When we received Cita’s diagnosis, we were told that we could battle the disease with another aggressive course of two different antibiotics over an extended period of time, though her prognosis was abysmal. We bought the first round of antibiotics, but instead of starting her on them, we read the websites and talked about the situation all night. We decided against prolonging Cita’s life with a miserable routine of twice-daily medication and discomfort; we didn’t want her last days to be terrible.
We’d given Cita the best life that we could, and now we wanted to give her the best death that we could. We wanted her passing to be happy, beautiful, and dignified.
On Thursday afternoon, Cita received a sedative and painkiller cocktail to help her slip into sleep comfortably. She fell asleep happy in her Daddy’s arms, with me kissing and stroking her face and head. The last thing she heard was us telling her how much we loved her, and me saying, “Sleep well and have good dreams,” as I’d done every night while tucking her in. Once she was asleep, we gently laid her down on the table so the doctor could administer the second injection – the one that would stop her heart. She didn’t know that it was happening.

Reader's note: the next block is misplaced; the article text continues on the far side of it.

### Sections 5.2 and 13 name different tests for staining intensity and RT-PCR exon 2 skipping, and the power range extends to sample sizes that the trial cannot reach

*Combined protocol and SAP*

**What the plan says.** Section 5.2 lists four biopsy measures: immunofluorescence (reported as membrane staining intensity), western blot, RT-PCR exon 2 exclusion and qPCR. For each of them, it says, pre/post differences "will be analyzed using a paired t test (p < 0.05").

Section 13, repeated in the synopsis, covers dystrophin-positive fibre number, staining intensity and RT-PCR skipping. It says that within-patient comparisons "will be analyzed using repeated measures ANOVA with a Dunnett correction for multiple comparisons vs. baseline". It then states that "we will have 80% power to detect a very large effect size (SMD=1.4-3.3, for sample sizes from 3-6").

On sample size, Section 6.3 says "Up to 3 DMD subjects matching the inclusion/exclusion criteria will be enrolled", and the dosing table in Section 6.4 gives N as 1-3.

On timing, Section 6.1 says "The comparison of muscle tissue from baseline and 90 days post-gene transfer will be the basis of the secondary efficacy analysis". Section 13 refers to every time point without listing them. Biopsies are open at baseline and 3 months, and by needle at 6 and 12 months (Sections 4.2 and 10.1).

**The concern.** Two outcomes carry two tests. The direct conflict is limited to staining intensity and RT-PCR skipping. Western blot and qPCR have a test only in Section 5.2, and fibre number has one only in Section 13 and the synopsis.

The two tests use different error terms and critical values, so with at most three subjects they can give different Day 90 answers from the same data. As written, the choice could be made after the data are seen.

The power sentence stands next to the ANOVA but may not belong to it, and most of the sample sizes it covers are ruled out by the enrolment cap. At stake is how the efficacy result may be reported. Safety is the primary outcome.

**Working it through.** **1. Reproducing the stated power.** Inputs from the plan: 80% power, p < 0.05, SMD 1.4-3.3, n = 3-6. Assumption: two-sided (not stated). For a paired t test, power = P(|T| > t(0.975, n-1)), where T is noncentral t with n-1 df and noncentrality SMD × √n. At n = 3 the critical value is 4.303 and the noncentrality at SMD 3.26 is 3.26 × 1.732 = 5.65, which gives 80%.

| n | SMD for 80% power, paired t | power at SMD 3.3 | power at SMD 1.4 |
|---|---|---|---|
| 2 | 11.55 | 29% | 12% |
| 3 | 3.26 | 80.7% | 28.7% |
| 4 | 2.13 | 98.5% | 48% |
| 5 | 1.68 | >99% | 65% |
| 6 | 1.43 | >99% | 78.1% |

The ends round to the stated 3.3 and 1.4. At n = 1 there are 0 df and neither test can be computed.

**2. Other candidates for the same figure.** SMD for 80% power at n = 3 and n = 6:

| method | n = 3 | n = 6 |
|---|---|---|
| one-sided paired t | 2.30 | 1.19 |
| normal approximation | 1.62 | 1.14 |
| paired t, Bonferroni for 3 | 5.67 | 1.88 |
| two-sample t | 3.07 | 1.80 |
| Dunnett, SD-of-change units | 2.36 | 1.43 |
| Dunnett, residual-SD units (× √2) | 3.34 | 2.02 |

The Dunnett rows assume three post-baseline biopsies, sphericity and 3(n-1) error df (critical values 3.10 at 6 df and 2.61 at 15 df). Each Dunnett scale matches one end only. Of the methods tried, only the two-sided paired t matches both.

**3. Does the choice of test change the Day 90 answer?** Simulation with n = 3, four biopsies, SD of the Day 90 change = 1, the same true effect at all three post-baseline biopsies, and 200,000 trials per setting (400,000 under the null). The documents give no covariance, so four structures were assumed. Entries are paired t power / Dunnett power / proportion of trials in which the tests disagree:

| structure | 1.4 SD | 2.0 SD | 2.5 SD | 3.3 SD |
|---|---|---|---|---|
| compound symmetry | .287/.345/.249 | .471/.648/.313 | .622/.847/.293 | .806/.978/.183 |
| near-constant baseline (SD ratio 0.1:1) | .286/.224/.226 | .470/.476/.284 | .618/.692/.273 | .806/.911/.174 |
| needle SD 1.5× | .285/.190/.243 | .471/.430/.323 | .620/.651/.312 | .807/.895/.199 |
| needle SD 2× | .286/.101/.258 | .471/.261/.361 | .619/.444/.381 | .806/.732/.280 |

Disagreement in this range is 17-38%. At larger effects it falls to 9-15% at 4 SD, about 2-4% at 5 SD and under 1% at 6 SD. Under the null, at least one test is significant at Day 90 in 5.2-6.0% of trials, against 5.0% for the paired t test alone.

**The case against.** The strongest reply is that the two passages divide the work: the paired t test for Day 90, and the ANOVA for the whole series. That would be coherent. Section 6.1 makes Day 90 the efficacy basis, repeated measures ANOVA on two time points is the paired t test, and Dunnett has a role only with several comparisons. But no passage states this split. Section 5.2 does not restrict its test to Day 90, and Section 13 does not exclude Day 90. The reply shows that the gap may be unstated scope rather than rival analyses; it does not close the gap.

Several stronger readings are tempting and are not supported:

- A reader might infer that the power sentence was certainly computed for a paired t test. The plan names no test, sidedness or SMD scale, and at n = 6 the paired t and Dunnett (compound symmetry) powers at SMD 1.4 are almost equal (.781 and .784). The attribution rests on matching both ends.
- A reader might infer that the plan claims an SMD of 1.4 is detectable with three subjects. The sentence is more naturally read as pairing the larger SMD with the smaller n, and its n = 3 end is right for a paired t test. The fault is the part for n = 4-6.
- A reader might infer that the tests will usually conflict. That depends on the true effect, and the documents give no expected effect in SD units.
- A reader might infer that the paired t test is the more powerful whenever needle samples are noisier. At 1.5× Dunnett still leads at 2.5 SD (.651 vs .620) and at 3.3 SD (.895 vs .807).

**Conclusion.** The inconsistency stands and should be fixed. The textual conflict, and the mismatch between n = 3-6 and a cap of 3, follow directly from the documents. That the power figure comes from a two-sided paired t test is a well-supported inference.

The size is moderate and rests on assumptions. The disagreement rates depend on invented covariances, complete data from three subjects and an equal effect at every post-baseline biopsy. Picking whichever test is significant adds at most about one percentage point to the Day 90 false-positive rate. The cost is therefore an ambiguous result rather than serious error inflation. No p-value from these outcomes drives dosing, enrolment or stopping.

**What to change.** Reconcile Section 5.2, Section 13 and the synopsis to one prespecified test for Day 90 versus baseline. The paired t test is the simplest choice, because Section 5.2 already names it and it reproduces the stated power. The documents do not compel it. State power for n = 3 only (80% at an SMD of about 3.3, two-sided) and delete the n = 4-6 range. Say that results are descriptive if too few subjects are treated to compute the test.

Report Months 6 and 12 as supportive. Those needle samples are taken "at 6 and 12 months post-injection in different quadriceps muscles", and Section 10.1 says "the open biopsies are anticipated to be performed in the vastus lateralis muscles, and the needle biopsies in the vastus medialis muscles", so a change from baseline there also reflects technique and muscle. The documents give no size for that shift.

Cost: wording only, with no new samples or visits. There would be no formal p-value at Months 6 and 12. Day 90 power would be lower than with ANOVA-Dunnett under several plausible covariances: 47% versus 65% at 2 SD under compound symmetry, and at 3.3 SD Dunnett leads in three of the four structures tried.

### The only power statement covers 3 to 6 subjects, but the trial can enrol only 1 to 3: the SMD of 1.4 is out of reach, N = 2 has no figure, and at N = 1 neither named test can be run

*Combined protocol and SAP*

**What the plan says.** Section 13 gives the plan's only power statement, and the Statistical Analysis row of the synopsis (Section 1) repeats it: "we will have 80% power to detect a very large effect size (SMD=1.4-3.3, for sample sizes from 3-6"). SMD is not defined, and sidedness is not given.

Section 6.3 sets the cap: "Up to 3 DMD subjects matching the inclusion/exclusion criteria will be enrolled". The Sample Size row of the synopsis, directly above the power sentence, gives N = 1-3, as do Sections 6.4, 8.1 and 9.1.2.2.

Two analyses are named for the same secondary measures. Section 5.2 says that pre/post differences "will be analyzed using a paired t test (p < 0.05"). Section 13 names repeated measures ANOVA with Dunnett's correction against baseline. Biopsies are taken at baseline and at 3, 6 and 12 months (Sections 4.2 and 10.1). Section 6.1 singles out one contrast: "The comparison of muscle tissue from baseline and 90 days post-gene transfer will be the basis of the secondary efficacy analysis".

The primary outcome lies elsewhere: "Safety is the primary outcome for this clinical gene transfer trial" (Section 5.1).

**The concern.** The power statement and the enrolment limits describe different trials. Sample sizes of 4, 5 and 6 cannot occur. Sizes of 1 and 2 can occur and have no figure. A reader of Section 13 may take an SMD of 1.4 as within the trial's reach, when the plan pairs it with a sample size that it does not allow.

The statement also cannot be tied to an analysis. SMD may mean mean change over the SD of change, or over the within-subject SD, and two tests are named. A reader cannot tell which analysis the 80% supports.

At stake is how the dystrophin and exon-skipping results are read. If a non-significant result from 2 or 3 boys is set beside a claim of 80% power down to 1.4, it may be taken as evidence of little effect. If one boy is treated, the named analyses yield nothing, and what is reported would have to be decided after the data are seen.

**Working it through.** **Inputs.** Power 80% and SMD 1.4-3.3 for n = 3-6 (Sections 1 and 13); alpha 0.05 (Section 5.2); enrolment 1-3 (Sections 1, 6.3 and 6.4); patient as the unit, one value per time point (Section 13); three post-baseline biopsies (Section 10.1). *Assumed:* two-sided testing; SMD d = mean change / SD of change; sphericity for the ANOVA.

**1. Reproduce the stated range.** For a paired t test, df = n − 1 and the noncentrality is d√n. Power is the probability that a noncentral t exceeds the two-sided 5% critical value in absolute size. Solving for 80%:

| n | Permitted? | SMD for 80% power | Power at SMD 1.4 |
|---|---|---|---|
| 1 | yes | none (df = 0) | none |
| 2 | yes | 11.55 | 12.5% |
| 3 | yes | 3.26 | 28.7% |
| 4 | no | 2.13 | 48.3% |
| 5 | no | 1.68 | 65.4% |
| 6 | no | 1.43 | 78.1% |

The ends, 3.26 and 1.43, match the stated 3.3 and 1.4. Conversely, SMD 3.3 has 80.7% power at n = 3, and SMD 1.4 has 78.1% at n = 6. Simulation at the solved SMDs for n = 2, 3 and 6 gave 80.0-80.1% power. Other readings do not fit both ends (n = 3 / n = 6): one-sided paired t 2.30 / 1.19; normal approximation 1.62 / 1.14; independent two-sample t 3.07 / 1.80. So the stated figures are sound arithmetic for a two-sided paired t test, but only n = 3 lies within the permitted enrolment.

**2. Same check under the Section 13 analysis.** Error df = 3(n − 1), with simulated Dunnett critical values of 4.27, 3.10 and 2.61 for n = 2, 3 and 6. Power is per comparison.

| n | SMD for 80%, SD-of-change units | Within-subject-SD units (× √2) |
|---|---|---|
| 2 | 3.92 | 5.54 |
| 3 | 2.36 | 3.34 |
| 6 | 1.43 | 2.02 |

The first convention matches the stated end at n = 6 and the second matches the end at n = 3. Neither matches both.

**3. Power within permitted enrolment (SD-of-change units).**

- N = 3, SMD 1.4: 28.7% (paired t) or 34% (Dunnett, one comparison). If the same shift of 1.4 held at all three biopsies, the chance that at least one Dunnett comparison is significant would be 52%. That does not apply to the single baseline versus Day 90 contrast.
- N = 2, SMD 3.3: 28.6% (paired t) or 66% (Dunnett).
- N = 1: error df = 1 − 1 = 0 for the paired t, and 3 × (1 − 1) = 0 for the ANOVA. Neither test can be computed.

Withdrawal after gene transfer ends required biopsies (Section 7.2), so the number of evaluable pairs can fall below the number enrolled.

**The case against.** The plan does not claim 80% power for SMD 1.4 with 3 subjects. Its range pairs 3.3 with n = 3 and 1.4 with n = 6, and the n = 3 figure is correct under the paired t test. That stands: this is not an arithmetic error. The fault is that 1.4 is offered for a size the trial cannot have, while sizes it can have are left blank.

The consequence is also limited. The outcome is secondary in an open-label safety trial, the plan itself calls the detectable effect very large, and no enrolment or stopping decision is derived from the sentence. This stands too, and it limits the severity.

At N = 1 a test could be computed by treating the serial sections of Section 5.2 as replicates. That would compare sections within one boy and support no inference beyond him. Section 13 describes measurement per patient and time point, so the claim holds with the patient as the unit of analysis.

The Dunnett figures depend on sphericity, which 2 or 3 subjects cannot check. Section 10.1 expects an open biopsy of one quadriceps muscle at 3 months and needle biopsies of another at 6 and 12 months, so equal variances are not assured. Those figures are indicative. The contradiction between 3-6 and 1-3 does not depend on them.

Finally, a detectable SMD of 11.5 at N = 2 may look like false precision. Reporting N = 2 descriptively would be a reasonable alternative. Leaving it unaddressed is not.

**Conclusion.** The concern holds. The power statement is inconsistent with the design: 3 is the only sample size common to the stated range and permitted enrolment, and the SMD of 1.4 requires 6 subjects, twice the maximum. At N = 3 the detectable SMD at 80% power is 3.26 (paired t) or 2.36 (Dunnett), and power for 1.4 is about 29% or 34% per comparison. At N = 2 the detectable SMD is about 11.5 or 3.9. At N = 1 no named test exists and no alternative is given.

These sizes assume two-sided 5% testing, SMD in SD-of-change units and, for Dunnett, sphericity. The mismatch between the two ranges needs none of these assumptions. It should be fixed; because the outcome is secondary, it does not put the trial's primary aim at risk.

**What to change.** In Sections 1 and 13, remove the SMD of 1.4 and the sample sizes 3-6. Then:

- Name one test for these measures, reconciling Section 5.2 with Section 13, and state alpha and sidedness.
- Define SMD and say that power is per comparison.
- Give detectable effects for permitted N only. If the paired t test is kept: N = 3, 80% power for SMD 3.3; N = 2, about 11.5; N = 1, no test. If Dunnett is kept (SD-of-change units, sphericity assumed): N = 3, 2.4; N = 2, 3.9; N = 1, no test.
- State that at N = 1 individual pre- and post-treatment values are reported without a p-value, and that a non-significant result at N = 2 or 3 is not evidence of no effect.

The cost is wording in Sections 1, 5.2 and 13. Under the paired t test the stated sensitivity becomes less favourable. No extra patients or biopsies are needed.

Now Cita is at peace, but we’re devastated. She’s left an enormous vacancy in our hearts – though she’ll always be in our hearts – and home. She’d been here as long as we’ve been here.
We’re so grateful that she adopted us, so honored that we’d had the privilege to make her last few months of life happy ones. She was pampered and loved probably more and better than she’d ever been. Just like Ronnie James, Cita was pure love and sweetness. Everyone who knew her loved her. She effortlessly stole the hearts of everyone at our veterinarian hospital – the receptionists, technicians, doctors.
We asked for her cremains to be returned to us in an open urn. We’re going to scatter her ashes amongst the plants, trees and flowers in our backyard. She’d loved accompanying Callaghan as he’d go around watering everything. She loved her flowers.
Here are the pics of Cita I’d prepared for the post that was supposed to be a kitty update post:
And here are pics of Cita on the morning of her death…
Thank you all again for your good thoughts and kind and compassionate comments. We appreciate them more than you can know.